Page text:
Stress and Depression Answers :: Major Depression
Clinical Depression Symptoms Checklist
Look for Signs of Major Depression
Major depression is also known as clinical depression, unipolar depression, and major depressive disorder. Of course, clinical depression symptoms are the same as for major depression; a name change makes no difference. Essentially people who experience major depression feel persistently sad.They often welcome sleep and experience their waking life as a living nightmare. No matter how hard they try to snap out of it, they feel as though they are falling into an abyss with nothing to hold on to.
There's a range of depressive orders. Meaning there are degrees of depression. Depressive disorders range in seriousness from mild, temporary episodes of sadness to severe, persistent depression. Doctors use the term "clinical depression" to describe the more severe, persistent form of depression most commonly referred to as "major depression."
The list below includes clinical depression symptoms. But only your doctor can determine whether you have depression and to what degree you have it.
Read the following lists. Put a check mark by each sign that sounds like you now or in the past:
I'm really sad most of the time.
I don't enjoy doing the things I've always enjoyed doing.
I don't sleep well at night and am very restless.
I'm always tired. I find it hard to get out of bed.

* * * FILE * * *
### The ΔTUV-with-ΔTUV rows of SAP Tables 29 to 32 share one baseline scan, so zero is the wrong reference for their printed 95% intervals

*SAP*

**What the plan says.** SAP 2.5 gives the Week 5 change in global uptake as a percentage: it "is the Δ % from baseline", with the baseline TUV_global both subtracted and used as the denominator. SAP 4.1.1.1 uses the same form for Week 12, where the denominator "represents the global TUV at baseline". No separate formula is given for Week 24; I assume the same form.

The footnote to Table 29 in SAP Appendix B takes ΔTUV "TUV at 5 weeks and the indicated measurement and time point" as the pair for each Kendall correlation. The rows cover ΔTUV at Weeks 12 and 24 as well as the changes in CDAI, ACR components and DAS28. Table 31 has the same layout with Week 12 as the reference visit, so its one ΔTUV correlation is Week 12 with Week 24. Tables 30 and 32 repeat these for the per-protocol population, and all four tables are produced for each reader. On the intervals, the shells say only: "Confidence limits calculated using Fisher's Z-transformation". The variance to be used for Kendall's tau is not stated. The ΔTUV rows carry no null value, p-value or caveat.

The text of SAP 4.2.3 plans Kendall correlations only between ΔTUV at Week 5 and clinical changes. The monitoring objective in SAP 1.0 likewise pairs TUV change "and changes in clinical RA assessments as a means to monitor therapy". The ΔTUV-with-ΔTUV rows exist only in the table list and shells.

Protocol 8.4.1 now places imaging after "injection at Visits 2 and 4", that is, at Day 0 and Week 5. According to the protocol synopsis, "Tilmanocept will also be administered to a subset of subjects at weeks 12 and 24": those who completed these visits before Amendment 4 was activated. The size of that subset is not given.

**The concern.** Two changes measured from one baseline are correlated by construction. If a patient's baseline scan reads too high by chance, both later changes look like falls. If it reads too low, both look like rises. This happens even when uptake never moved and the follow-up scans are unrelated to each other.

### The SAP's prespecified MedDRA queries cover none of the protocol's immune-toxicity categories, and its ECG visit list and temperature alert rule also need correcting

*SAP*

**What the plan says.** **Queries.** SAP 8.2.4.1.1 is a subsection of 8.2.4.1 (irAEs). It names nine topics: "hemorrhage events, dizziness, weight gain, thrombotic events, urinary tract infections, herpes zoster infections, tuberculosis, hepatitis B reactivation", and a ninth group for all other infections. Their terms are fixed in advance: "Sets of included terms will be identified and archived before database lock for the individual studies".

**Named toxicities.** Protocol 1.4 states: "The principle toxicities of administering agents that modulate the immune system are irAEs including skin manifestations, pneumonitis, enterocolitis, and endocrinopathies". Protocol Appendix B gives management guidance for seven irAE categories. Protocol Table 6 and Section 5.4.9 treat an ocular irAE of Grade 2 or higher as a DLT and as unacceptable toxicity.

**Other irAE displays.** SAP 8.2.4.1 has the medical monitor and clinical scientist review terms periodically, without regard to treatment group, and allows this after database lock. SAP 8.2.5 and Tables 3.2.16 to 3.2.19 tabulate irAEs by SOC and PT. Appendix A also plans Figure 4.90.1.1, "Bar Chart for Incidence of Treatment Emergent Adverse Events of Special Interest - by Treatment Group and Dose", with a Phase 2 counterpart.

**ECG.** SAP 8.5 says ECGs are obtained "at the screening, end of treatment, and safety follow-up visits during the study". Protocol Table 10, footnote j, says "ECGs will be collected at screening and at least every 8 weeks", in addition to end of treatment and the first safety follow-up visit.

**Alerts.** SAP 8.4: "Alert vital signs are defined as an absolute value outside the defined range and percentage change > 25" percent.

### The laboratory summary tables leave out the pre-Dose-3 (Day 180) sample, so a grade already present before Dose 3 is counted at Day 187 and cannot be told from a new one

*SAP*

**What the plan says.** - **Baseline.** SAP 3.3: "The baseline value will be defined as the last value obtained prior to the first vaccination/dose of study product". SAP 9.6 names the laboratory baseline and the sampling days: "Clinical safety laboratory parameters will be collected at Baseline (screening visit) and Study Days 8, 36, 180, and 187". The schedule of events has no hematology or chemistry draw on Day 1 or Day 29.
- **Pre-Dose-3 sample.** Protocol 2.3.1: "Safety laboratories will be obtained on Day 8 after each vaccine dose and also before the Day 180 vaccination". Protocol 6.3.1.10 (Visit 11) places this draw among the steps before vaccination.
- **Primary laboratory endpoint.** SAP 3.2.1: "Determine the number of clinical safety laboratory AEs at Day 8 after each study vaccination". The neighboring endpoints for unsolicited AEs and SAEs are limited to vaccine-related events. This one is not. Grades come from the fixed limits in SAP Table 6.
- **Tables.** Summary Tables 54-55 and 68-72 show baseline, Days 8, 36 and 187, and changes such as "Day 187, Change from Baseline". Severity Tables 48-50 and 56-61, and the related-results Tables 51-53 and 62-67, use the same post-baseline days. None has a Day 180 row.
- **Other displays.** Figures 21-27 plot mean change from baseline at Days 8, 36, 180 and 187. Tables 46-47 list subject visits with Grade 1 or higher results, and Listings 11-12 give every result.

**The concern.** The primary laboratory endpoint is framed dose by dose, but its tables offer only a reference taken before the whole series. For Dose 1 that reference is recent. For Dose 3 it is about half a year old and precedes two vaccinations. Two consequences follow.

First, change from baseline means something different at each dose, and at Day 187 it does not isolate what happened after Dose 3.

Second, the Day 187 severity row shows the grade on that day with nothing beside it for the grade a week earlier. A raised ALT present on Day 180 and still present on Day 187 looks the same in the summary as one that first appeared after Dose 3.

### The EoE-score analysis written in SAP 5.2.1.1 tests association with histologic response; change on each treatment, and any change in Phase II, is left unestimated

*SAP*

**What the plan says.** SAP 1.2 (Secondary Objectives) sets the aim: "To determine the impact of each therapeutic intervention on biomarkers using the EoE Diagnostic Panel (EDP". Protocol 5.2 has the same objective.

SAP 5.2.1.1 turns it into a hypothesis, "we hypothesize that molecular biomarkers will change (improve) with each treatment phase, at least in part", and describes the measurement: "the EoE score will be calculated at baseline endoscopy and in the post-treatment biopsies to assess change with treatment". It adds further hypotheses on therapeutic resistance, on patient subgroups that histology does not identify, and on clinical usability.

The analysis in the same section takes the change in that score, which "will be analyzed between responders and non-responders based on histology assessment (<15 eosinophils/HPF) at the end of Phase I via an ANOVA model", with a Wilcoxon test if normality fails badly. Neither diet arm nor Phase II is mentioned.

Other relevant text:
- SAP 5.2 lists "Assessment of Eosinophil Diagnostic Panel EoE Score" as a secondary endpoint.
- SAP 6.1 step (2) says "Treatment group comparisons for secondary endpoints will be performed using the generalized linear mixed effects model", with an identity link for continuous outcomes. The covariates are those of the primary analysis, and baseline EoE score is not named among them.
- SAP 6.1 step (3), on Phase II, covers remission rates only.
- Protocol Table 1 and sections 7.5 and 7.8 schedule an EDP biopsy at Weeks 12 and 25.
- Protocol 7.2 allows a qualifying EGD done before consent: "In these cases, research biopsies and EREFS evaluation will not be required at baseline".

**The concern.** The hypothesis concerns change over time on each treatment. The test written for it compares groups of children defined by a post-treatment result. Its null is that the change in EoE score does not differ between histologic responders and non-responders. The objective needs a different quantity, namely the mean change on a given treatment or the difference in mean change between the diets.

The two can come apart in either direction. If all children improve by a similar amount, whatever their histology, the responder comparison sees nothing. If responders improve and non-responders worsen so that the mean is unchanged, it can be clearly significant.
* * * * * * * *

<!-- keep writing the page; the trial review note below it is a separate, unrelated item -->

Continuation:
I don't feel like eating much.
I feel like eating all the time.
I have lots of aches and pains that don't go away.
I have little to no sexual energy.
I find it hard to focus and am very forgetful.
It's hard for me to concentrate and to make decisions.
I am mad at everybody and everything.
I feel upset and fearful, but can't figure out why.
I don't feel like talking to people.
I feel like there isn't much point to living, nothing good is going to happen to me.
I don't like myself very much. I feel bad most of the time. I feel guilty, worthless, and helpless.
I think about death a lot. I even think about how I might kill myself.
If you checked several boxes, call your doctor. Take the list to show your doctor. You may need to get a checkup and find out if you have depression and how severe it is. This checklist is NOT a diagnosis - only your doctor can diagnose these conditions!
Major depression can affect people at any age although it usually strikes those between the ages of 25 and 44. In most cases episodes of major depression last from six to nine months. And sometimes even if it goes untreated it will run its course and leave by itself. Exactly why or how this happens is uncertain. Doctors often attribute this to the body's natural tendency to correct abnormal situations. Find more about treatment options to relieve clinical depression symptoms on other pages of this website.
This website does NOT provide medical advice. All materials and articles are for informational purposes only. The content is NOT intended to be a substitute for professional medical advice, diagnosis, or treatment. Always seek the advice of your physician or other qualified health care professional without delay. Reliance on any information contained on this website is solely at your own risk.
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